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Message on bridge sparks anger about sexual assault policies at Bishop’s University

Click to play video: 'Anonymous message near Bishop’s University ignites anger among students'
Anonymous message near Bishop’s University ignites anger among students
WATCH: A powerful message written anonymously on a bridge near Bishop's University in Sherbrooke, Que., has ignited anger among students and thrust the school's administration into damage control mode. At the center of the controversy is how the school deals with allegations of sexual assault on campus. Dan Spector has the story – Nov 10, 2021

A message written anonymously on a bridge near Bishop’s University in Sherbrooke has ignited anger among students and thrown the school’s administration into damage control mode.

There is a seemingly endless stream of students walking across Bishop’s Bridge in Sherbrooke, Que., as they head from student residences to Bishop’s University.

Nowadays, many of them stop and take a moment to reflect on the disturbing message that’s impossible to ignore.

“Honestly, when I first saw it, it was extremely heartbreaking,” recounts Jaidan Stockill, a student at Bishop’s.

Last week, a large sign appeared on the bridge reading: “He raped me, I reported, he’s still in my class, BU take action.”

“For a survivor to do this, it’s not their first option. It is their absolute last resort, because they do not feel believed,” said student Meaghan Connelly, who is part of the Bishop’s University Sexual Culture Committee. “They don’t feel supported and clearly not protected.”

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Images of the message on the bridge spread like wild fire on social media.

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Then other messages began to appear beside it. Some are about people who say they reported sexual assaults and felt justice was not served, while others say they never reported at all because they didn’t believe the process would help them.

“I was just at a loss for words, to be completely honest with you, not knowing what you can do to help these people, just knowing that they’re in pain,” said Stockill.

Students organized a vigil on the bridge, but had to move it to an adjacent soccer field because so many people showed up.

“I think the environment on campus, there’s a very heavy air right now because everybody feels it,” said Connolly.

Just as the anonymous survivor did, many are directing their anger toward the school and the way it deals with sexual assault.

“I want to see a reporting process that’s truly survivor-centric and doesn’t focus on vexatious claims, and I want to see students expelled for having sexually assaulted other people,” said Scotia Sharpe, a student and co-chair of the Sexual Culture Committee.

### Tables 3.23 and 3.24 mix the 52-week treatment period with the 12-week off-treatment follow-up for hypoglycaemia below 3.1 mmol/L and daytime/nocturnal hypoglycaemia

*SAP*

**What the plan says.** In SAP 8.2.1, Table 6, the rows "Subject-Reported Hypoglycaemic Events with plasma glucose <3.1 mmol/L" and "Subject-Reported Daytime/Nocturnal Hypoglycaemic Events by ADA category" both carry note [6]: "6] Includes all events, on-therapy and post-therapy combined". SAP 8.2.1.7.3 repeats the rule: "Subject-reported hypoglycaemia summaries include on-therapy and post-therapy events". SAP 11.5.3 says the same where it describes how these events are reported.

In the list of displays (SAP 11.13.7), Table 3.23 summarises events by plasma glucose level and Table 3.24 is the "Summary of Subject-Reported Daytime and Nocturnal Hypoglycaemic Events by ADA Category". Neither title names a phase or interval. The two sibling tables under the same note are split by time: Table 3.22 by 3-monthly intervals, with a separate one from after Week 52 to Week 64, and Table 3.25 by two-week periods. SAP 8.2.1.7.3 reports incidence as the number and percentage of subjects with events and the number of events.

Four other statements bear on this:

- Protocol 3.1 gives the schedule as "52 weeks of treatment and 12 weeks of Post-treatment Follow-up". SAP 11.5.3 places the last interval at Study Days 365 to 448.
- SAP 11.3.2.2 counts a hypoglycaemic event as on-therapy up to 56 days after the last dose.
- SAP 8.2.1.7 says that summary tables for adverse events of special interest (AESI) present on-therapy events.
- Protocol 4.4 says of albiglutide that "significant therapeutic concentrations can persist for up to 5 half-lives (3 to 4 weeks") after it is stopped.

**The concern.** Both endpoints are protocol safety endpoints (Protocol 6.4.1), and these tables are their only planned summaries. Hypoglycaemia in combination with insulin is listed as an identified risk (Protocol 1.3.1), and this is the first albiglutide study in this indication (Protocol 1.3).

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Dr. Stine Linden-Andersen, Bishop’s University Dean of Student Affairs, says Bishop’s investigates every formal complaint, and is in the midst of updating its sexual assault policies. On Tuesday she hosted a town hall meeting on the topic that hundreds attended.

“We have seen a small uptick in survivors coming for support here. I think that’s really important that the survivors out there know that our services are available here. They’re free, they’re confidential. We don’t have a waitlist,” said Linden-Andersen.

She said the school is hiring an external firm to investigate the message on the bridge.

“If it highlights areas where we need to improve, areas that that where we fell short, we will address those immediately and thoughtfully. We hope that the survivor will gain a sense of dignity in this process. That’s really important,” she said.

Many are not satisfied with the university’s response.

“We shouldn’t be protecting perpetrators when we have survivors who are sitting in the same classroom as the people that have hurt them,”

Stockill launched a petition demanding concrete change. It has gained almost 10,000 signatures.

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“Even the support systems that they’re offering are not good enough because as you can see, nothing’s actually changing after people are reporting,” she said.

Though the message on the bridge has brought anger, there is some optimism.

People have written supportive messages back to survivors, and students hope all the attention is a catalyst to make things better.

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